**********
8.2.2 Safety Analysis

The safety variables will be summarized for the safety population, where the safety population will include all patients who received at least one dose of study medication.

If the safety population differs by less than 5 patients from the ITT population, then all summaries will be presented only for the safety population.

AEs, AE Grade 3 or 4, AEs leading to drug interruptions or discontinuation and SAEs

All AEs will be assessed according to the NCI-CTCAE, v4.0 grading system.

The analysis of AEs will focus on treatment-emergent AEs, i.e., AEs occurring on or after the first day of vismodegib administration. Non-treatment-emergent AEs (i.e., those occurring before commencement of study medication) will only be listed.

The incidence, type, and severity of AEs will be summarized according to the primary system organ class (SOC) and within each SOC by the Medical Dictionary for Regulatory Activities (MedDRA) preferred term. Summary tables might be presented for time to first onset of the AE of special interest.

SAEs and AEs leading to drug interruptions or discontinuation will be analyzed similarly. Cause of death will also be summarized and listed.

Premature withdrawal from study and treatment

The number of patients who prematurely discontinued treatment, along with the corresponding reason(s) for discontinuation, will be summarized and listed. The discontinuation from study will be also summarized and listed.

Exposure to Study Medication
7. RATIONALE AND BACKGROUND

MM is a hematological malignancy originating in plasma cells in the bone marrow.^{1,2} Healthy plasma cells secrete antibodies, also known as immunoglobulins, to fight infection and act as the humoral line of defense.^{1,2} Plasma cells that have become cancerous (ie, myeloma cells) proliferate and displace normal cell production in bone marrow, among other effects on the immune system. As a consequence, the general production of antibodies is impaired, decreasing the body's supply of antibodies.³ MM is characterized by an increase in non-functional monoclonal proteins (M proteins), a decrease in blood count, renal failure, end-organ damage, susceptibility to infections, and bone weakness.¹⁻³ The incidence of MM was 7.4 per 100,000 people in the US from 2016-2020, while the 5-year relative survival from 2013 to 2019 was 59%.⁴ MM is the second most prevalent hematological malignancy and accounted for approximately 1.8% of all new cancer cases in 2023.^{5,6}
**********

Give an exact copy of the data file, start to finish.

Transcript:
8.2.2 Safety Analysis

The safety variables will be summarized for the safety population, where the safety population will include all patients who received at least one dose of study medication.

If the safety population differs by less than 5 patients from the ITT population, then all summaries will be presented only for the safety population.

AEs, AE Grade 3 or 4, AEs leading to drug interruptions or discontinuation and SAEs

All AEs will be assessed according to the NCI-CTCAE, v4.0 grading system.

The analysis of AEs will focus on treatment-emergent AEs, i.e., AEs occurring on or after the first day of vismodegib administration. Non-treatment-emergent AEs (i.e., those occurring before commencement of study medication) will only be listed.

The incidence, type, and severity of AEs will be summarized according to the primary system organ class (SOC) and within each SOC by the Medical Dictionary for Regulatory Activities (MedDRA) preferred term. Summary tables might be presented for time to first onset of the AE of special interest.

SAEs and AEs leading to drug interruptions or discontinuation will be analyzed similarly. Cause of death will also be summarized and listed.

Premature withdrawal from study and treatment

The number of patients who prematurely discontinued treatment, along with the corresponding reason(s) for discontinuation, will be summarized and listed. The discontinuation from study will be also summarized and listed.

Exposure to Study Medication
7. RATIONALE AND BACKGROUND

MM is a hematological malignancy originating in plasma cells in the bone marrow.^{1,2} Healthy plasma cells secrete antibodies, also known as immunoglobulins, to fight infection and act as the humoral line of defense.^{1,2} Plasma cells that have become cancerous (ie, myeloma cells) proliferate and displace normal cell production in bone marrow, among other effects on the immune system. As a consequence, the general production of antibodies is impaired, decreasing the body's supply of antibodies.³ MM is characterized by an increase in non-functional monoclonal proteins (M proteins), a decrease in blood count, renal failure, end-organ damage, susceptibility to infections, and bone weakness.¹⁻³ The incidence of MM was 7.4 per 100,000 people in the US from 2016-2020, while the 5-year relative survival from 2013 to 2019 was 59%.⁴ MM is the second most prevalent hematological malignancy and accounted for approximately 1.8% of all new cancer cases in 2023.^{5,6}